Nissan donating 400 quick chargers to speed development of national EV charging network

November 9th, 2011 by Nissan Motor Company

A Nissan Leaf receiving a quick charge (click image to enlarge - image courtesy of Nissan)

Nissan is accelerating plans for a European-wide Quick Charge (QC) network for electric vehicles by giving away 400 new quick charging stations free of charge.  Installation in high profile locations will begin in February 2012.

These new points will boost existing networks and give EV customers greater freedom and flexibility by effectively extending the range of their car.

Countries across Europe have been asked to pitch for a charging network and the best ‘bids’ will win an allocation of chargers.

In the UK, Nissan has put in a bid for 65 chargers which would be strategically located at selected service stations along the motorway network, creating a ‘pathway’ on major routes across the UK.

Contact has already been made with the three largest motorway service station chains who have a total of 100 stations across the country.

In addition, Quick Chargers would be located in some city centers and other key locations such as airports.

Nissan currently has a network of 32 EV dealers, 26 of which already have a Quick Charger installed.

The remaining six dealers will be the first in the UK to install these new smaller units, the total number of dealers with QCs is expected to be 150 by the end of 2012.

By recharging batteries in a fraction of the time, this radical step will help drive more customers towards electric vehicles such as the Nissan LEAF. The advanced lithium ion batteries in Nissan LEAF can be recharged from 0 to 80% capacity in just 30 minutes using a quick charger.

Although a range between charges of up to 110 miles will be enough for most Nissan LEAF owners, the spread of Quick Charger networks will allow drivers to travel longer distances in a day. Recharging a Nissan LEAF with a quick charger takes a little longer than it takes to refuel a conventional car and is significantly cheaper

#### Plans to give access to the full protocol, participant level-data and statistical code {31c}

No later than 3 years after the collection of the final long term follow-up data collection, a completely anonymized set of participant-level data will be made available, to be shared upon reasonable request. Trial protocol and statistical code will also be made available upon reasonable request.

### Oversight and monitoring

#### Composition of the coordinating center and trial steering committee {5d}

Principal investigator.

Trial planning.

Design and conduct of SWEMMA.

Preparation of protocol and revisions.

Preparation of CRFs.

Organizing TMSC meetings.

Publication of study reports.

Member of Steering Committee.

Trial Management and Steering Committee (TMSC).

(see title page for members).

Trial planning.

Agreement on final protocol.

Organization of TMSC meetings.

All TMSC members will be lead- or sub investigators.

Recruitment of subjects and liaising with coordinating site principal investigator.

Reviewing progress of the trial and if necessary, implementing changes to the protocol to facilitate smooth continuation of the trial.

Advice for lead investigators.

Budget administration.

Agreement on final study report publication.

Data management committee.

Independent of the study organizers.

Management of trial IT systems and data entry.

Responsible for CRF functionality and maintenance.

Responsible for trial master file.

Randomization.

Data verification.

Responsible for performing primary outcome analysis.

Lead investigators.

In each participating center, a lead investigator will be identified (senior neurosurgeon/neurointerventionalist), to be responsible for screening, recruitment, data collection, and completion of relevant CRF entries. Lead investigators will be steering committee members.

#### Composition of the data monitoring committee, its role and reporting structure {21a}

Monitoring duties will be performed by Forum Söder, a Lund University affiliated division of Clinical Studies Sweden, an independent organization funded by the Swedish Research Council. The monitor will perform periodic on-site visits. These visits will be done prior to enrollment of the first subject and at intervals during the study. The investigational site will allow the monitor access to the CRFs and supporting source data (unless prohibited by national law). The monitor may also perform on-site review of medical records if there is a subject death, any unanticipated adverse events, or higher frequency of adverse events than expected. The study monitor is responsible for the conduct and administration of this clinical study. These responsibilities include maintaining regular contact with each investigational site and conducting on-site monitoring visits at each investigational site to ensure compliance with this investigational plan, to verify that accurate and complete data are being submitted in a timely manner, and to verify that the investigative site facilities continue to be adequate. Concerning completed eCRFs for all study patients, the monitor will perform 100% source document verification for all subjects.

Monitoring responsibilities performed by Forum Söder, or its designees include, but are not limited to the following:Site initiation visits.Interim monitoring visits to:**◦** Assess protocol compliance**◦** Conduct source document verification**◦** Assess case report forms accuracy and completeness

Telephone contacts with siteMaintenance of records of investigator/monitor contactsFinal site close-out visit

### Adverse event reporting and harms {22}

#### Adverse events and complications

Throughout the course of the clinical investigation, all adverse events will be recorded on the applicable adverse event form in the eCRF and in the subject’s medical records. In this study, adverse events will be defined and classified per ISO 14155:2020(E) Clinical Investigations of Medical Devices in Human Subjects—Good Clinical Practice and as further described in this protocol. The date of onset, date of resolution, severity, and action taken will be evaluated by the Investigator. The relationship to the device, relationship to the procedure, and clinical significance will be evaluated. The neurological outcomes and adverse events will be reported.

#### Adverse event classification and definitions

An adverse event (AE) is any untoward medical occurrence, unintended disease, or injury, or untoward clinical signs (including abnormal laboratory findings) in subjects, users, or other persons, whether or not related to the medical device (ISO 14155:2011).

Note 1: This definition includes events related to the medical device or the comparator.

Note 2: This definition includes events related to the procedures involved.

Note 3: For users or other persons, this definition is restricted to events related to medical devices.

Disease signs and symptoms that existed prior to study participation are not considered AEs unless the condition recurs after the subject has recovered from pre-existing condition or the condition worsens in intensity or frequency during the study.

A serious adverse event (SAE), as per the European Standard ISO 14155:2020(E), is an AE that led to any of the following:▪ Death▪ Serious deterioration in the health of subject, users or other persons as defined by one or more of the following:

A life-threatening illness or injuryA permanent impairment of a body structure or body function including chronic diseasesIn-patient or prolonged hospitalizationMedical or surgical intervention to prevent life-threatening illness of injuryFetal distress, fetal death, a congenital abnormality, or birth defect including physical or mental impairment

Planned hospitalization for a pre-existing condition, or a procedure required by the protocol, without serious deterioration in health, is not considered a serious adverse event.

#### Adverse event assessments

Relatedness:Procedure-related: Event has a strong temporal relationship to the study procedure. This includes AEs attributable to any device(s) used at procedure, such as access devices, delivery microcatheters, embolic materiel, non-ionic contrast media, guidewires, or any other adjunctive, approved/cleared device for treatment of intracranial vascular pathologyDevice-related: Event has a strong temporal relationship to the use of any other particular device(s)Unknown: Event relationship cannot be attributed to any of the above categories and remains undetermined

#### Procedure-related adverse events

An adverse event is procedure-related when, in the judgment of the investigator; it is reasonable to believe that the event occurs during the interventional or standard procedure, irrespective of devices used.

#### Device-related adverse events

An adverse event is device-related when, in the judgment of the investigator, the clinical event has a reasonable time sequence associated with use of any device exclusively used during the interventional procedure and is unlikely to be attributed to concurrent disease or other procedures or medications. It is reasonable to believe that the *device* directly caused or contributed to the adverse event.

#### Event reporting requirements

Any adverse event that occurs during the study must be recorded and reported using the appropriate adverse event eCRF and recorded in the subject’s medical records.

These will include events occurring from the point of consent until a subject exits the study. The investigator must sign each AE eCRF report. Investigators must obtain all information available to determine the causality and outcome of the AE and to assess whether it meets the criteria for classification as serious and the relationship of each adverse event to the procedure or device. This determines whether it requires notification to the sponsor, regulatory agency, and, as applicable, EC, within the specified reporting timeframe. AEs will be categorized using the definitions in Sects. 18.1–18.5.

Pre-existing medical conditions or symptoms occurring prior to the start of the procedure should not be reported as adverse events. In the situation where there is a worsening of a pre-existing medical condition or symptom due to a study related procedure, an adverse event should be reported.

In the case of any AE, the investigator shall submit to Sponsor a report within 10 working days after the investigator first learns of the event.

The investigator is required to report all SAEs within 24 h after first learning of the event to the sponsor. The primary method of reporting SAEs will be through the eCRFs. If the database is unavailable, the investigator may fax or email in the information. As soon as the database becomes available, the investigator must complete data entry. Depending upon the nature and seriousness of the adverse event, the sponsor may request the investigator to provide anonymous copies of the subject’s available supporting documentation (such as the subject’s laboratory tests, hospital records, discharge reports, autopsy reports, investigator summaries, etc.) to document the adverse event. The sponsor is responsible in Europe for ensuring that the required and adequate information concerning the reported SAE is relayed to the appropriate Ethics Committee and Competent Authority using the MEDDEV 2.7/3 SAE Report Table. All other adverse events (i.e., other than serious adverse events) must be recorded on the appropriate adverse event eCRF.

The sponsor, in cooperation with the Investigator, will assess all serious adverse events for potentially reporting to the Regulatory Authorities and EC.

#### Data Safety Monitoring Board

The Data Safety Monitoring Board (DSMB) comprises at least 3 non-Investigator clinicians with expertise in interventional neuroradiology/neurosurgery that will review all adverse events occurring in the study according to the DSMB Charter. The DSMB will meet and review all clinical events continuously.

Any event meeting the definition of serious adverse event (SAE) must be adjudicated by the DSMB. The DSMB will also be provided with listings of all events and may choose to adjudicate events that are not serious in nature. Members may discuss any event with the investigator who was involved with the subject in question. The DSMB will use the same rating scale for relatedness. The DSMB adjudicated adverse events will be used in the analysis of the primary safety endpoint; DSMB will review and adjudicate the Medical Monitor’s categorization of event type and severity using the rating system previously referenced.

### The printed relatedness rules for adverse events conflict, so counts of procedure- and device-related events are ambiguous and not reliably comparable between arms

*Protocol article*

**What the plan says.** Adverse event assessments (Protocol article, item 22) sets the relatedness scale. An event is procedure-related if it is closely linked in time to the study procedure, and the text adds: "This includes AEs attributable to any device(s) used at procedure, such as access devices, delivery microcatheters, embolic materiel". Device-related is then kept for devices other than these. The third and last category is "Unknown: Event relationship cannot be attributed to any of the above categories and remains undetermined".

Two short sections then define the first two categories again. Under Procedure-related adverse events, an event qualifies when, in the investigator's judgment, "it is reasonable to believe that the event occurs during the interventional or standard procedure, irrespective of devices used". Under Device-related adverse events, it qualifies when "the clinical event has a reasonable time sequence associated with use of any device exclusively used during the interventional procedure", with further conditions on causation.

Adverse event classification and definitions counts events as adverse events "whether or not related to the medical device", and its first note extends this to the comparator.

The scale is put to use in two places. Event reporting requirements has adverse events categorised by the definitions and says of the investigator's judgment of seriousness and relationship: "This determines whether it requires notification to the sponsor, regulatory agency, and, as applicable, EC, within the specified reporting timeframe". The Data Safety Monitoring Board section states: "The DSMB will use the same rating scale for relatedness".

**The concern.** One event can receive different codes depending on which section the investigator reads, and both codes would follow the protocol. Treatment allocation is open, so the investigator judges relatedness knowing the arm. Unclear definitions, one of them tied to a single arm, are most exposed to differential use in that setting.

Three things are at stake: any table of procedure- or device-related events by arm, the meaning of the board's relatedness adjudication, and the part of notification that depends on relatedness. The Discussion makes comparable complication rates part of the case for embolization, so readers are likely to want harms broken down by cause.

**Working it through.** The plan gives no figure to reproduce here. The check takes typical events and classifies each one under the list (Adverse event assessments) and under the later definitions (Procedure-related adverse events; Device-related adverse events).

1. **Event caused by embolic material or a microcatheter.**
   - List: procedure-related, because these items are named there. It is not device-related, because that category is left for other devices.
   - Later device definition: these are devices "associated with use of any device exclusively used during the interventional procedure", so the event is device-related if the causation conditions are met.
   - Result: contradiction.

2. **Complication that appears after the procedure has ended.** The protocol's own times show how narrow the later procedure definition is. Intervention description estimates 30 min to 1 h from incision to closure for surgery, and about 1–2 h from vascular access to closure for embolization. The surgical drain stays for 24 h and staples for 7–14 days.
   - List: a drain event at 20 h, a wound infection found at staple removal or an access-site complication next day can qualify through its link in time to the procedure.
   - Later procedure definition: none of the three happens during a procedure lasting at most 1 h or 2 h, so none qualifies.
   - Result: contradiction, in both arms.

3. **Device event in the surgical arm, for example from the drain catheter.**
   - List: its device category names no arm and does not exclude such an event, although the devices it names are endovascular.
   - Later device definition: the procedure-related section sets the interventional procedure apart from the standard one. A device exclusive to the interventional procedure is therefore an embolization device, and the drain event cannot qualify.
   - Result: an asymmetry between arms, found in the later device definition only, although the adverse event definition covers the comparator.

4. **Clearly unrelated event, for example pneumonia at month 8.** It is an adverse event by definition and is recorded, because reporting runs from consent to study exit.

Jim Wright, Managing Director, Nissan Motor (GB) Limited said: “While we are confident that the LEAF’s range will satisfy most customers’ needs, we understand that some will need to make occasional longer journeys. Our vision is to create a ‘pathway charging network’ which would remove so called ‘range anxiety’ and open up pure EV ownership to a whole new spectrum of drivers.”

The move follows an agreement between Nissan and five of Europe’s leading utility and EV infrastructure supply companies to speed up the provision of the latest quick chargers developed by Nissan Motor Co., Ltd., which are cheaper – up to half the previous price – and smaller than before. The target is to have a network of quick charge stations across Europe with several thousand units in place by the end of 2012 and tens of thousands by 2015.

Nissan Quick charger for electric vehicles (click image to expand - Image courtesy of Nissan)

To kick start this ambitious programme Nissan is now announcing it will give 400 units away to Zero Emissions Mobility partners and volunteering companies across Europe, all of which are enthusiastic backers of the company’s ambitious electro-mobility plans.

A selection process has already started and winners will be awarded chargers according to how they fulfill a strict list of criteria developed by Nissan. These include convenient and accessible charger location, installation starting February 2012 and free or discounted charging for all Nissan LEAF customers for at least one year.

“With a significant number of QCs available across Europe, EV owners will be able to recharge quickly no matter where they go. We believe this is essential for the mass adoption of EVs,” said Pierre Loing, Vice President Product Planning & Zero Emission Business Unit, Nissan International SA.

The new quick chargers are engineered to the CHAdeMo – Charge to Move – standard and can deliver up to 50 kW of high voltage direct current (DC) electricity.

The CHAdeMO standard was developed and agreed by a coalition of Japanese companies including Nissan, Toyota, Mitsubishi and Fuji Heavy Industries.

Nissan’s QCs, therefore, can be used not just by drivers of Nissan LEAF but also by drivers of EVs from Mitsubishi, Citroen and Peugeot.

The QC stations are also ‘AC ready’ to support the arrival of EVs from Alliance partner Renault designed to 43kW AC quick charge standards. The Renault-Nissan Alliance is promoting infrastructure deployment based on AC-DC Mix Quick Charger strategy.

 

 

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